what to do, what to do?

daney

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hi. we are buying a new horse at the mo. we found a 15.3hh grey event mare who i feel in love with. we had her vetted and she failed three tenths in the flexion tests on a hind leg so we decided not to touch her because there was a chance it could be the early signs of arthritus. then some other people had her vetted and she passed on that leg perfectly but failed one tenth on a fore leg in the flexion tests. i know the flexion tests can be a bit unreliable as anything can effect them, so we went and made an offer £1500 less than asking which was accepted. i love this horse to bits and im just wondering if it was a mistake (not that we've bought her yet) cos is there a chance i could end up with a crippled horse in my last few years in pony club? i know its hard for anyone to say because they dont know the horse, but would you buy a horse who failed on one leg then passed and failed on another by a small amount in the flexion tests? thanks for reading
 

flyingfeet

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Flexion tests IMHO are fairly pointless.You can make any horse lame with them if done incorrectly. I have had a few horses sold as 1/10th lame and had no problems.

To be frank if something is going to go wrong with a horse, its highly unlikely to be picked up at a vetting.
 

Clodagh

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Just to say...my ideal horse, a grey mare, there never was a bad one and I'm sure she'll be fine. If shes the one, then thats what matters.
smile.gif
 

henryhorn

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The only real way are Xrays, flexion tests in my opinion are a complete waste of time, you can make anything limp if you hold it's leg up long enough, try it with your own leg held tight behind your bum, you'll limp I bet!
You have agreed to buy the horse so it's a bit late now to back out, but if you are worried, don't go ahead.
We have a livery selling a mare who had a long term injury two years ago, she's selling it as a hack only as it is 1/10 lame before the flexion test and 2/10 after. If you turn that into 20% lame it makes you think, "Hang on, that's quite lame!"
It all depends on how much the horse is, if it's quite expemsive it may be worth your while getting it vetted yet again, but purely on a lameness only vetting.
In your position I would just pay for a third and very good vet to check her again..
being lame on different legs does worry me a little, but suppose each vet held the leg up longer causing the problem? As I said, flexion tests are a waste of time.
Our vet lunges on a rough surface which although I hate it, weeds out the lame ones immediately.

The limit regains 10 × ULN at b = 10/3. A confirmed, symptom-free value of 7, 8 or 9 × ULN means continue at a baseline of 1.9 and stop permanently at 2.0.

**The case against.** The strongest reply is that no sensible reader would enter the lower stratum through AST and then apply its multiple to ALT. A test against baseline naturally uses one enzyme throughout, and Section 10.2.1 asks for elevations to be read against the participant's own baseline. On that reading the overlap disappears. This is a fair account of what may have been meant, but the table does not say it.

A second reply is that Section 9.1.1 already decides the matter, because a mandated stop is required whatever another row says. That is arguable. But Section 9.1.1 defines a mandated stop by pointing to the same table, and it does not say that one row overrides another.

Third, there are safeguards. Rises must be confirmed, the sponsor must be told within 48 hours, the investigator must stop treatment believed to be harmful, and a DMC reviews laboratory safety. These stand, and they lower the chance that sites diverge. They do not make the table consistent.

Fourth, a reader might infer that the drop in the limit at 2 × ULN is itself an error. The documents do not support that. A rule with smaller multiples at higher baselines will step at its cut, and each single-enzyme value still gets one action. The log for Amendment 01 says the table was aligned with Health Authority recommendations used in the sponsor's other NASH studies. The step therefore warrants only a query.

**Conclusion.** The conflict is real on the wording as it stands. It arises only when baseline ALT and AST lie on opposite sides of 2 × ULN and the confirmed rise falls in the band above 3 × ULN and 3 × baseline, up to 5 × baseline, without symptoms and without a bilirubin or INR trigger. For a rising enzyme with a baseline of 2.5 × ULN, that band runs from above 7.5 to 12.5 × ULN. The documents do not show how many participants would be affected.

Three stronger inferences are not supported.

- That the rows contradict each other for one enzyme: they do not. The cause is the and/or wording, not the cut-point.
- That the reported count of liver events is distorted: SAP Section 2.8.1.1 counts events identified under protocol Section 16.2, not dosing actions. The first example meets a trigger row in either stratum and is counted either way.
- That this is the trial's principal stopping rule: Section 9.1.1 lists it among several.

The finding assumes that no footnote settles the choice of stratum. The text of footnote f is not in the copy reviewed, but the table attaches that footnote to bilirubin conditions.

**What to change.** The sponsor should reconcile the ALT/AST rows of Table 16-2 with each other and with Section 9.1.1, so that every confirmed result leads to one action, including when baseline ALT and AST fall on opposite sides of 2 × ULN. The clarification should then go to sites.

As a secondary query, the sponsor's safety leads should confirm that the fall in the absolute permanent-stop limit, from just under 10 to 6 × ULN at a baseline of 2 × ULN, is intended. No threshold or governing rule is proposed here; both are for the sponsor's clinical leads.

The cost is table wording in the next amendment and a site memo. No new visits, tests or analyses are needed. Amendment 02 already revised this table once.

Helena88

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erm, i did buy a horse who failed slightly on both front legs... and i never had problems with him, although ive only had him a year. not sure i'd do it again though, cos it did worry me a bit... and my new one passed completely so yeah. i had x-rays done on both of them...
 

Toby_Zaphod

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I normally have a 5 stage vetting on any horse I buy, but the decision to buy or not is yours in the end. As for flexion tests I think the same as Henryhorn above. If you hold a horses leg up long enough of course it's going to limp away for the first few strides, it would be stange if it didn't. Try it yourself & the same thing happens. One of the most important things to try the horse & then go back another day & try it again. Additionally have a blood sample taken at the vetting. This sample can be retained & should your horse's attitude drastically change or an injury appear then you can have the sample tested. Some sellers are not too honest & you never know what they could have dosed the horse up with to either mask an injury or change it's demeanour. I'm sure she'll be fine but take as many precautions as you can. Good Luck
 

Caritas

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If you love it that much have the legs and or feet x rayed and then you will know if any problems there. Good luck!!
 

MagicMelon

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Dont worry. Flexion tests are crap. As Ive said many times on here - one of my boys who had been competed every weekend for 4 years (in BSJA etc.) had a flexion test as part of a 5 stage vetting when I came to sell him. The vet failed him saying he had a lameness of 1/10 on one hind and 2/10 on the other. It was rubbish! I got my own vet round for a second opinion and he said he was absolutely fine. I lost a sale because of that arse of a vet who did it wrongly. If your really worried, how about getting another vet round to see what they say? Might put your mind at rest.

I really wouldnt worry too much about it. You've bought the horse now so really dont have much choice!!
 

_jetset_

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I agree with what others are saying about flexion tests... they are rubbish. If someone held my leg up like that then asked me to run off straight away I would do a few 'lame steps' no doubt.

Why don't you buy her on the condition you get some xrays done...
 
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